Dan Cathy has a lot to learn from Bill Marriott.
Cathy, the president and COO of Chick-fil-A, ignited a firestorm after speaking critically on the subject of gay marriage during an appearance on “The Ken Coleman Show.”
“I think we are inviting God's judgment on our nation when we shake our fist at Him and say, ‘We know better than you as to what constitutes a marriage,’” he said. “I pray God's mercy on our generation that has such a prideful, arrogant attitude to think that we have the audacity to define what marriage is about.”
He later added that the company his father created and the one he now runs is “very much supportive of the family—the biblical definition of the family unit.”
The remarks sparked a wave of criticism from LGBT advocacy groups, which in turn sparked a wave of support from the conservative base. The frenzy came to a hilt Wednesday when an influx of customers and detractors visited their local Chick-fil-A restaurants during an “appreciation day” that saw bottlenecked parking lots, lines out the door—and protestors.
In a fantastic article, BloombergBusinessweek’s Diane Brady contrasts Cathy’s beliefs-on-his-sleeve approach to that of an equally devout but far less confrontational Bill Marriott.
The executive chairman of Marriott International and one of the most prominent Mormons in the country largely has escaped controversy by separating his religious beliefs from his company. During the vitriolic debates over California’s now-overturned ban on gay marriage during 2008, for example, Marriott did not join his church in supporting the ban—this despite his personal beliefs that marriage should be between a man and a woman.
Instead, Marriott stepped into the fray by publicly reinforcing the hotel giant’s commitment to gay rights through domestic partnerships and services aimed at gay couples. Marriott International has been very outspoken with this aim, having earlier this year refreshed its website for the LGBT traveler.
Cathy, conversely, has been openly critical of gay rights on several occasions. And Chick-fil-A’s charitable arm, WinShape, has donated millions to “anti-gay” groups.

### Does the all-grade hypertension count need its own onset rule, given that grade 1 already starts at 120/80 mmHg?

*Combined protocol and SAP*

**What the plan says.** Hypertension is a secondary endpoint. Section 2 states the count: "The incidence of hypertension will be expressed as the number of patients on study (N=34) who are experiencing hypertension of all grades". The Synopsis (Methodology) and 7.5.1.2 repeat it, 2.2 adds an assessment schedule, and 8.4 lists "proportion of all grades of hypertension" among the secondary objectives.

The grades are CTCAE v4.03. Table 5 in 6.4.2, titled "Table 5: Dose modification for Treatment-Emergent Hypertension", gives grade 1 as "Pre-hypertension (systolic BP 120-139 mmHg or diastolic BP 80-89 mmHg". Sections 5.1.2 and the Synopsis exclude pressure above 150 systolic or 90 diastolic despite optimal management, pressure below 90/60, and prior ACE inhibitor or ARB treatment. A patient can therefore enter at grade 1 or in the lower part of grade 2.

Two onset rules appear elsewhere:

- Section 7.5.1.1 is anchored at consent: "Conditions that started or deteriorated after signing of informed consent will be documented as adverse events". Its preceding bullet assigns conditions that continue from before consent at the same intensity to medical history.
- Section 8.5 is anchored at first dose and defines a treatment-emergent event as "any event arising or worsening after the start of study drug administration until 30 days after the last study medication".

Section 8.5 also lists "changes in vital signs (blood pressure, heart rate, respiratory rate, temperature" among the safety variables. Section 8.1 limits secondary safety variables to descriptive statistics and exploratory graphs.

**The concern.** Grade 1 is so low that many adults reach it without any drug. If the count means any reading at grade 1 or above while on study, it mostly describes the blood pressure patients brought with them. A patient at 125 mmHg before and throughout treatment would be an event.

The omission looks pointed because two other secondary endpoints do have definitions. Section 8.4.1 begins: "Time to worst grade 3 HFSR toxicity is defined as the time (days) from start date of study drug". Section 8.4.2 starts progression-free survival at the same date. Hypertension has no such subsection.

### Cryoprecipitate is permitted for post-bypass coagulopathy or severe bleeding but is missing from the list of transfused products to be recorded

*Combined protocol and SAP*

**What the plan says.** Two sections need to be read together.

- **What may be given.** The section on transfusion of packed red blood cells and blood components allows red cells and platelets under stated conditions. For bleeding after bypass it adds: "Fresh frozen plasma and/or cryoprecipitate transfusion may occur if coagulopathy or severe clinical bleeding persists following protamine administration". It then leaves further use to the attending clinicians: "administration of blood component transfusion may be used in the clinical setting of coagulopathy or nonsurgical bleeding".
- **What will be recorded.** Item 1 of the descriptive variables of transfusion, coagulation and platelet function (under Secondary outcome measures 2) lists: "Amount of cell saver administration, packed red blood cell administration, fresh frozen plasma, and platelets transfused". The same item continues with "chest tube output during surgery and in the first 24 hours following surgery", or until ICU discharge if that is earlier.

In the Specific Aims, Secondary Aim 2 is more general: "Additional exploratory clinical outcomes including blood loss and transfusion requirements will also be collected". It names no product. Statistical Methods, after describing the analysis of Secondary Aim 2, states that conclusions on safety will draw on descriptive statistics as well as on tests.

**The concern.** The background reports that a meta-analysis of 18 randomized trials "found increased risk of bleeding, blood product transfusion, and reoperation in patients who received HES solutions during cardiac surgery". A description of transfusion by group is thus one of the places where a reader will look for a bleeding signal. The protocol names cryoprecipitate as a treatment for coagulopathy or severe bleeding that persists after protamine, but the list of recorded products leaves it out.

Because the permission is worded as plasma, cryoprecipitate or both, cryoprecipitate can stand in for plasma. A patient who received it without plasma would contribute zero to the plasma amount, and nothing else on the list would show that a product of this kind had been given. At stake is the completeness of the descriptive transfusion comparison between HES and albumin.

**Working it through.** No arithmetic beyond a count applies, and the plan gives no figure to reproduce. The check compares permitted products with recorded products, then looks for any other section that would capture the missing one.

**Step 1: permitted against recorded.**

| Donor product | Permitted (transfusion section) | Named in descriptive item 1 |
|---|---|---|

(It should be acknowledged that the company also has issued a statement asserting its commitment to treat “every person with honor, dignity and respect—regardless of their belief, race, creed, sexual orientation or gender.” That the statement is on the company’s Facebook page and emerged only after Cathy’s most recent controversial comments highlights Chick-fil-A’s flawed, reactionary stance to the topic—especially when compared to Marriott International’s more proactive, forward-thinking approach.)
In her article, Brady cites Marriott as saying:
“We have to take care of our people, regardless of their sexual orientation or anything else. We are an American Church. We have all the American values: the values of hard work, the values of integrity, the values of fairness and respect.”
That level of understanding—which displays both an appreciation for the values of others in addition to a deep responsibility as a business leader—seems lost on Chick-fil-A’s Cathy.
The difference is in how each man lives his faith. Marriott lives it in his own life. Cathy lives it through his company—and his company will reap the outcome, good or bad, as a result.
Now on to the usual goodies …
Stat of the week
8.1%: Increase in global business travel spend during 2013 compared to 2012, as forecast by the Global Business Travel Association. The association forecasts a 4.6% increase this year to $1.1 trillion. Here’s hoping hoteliers get their fair share.
Quote of the week
“It’s going to be really, really hard for business travelers to get a room, and the hoteliers are going to take advantage of that. It’s a seller’s market.”
—STR’s Jan Freitag discussing the outlook for corporate travel in “Corporate travel outlook positive for hotels.”
I spoke with a lot of people for my special report on corporate travel, and by and large the message is good. Most sources said hoteliers will be able to push rates during the upcoming round of corporate negotiations—although travel buyers are expecting more value-adds along the way.
Comment of the week
“We will continue to have Geopolitical problems. That's part of the never ending game of power and money. Our world is based on those principles. The media will continue to amplify those events. But families, couples and singles will continue to travel, will need accommodations, leisure, food...they will choose the adequate geographical location. Growth is there and it is demonstrated by the forecast of the Global Tourism Council (3 to 5% growth).”
—Commenter “phatham” downplaying the gloomy outlook on display in Joel Ross’ most recent column, “Things are not as rosy as they seem.”
Email Patrick Mayock or find him on Twitter.
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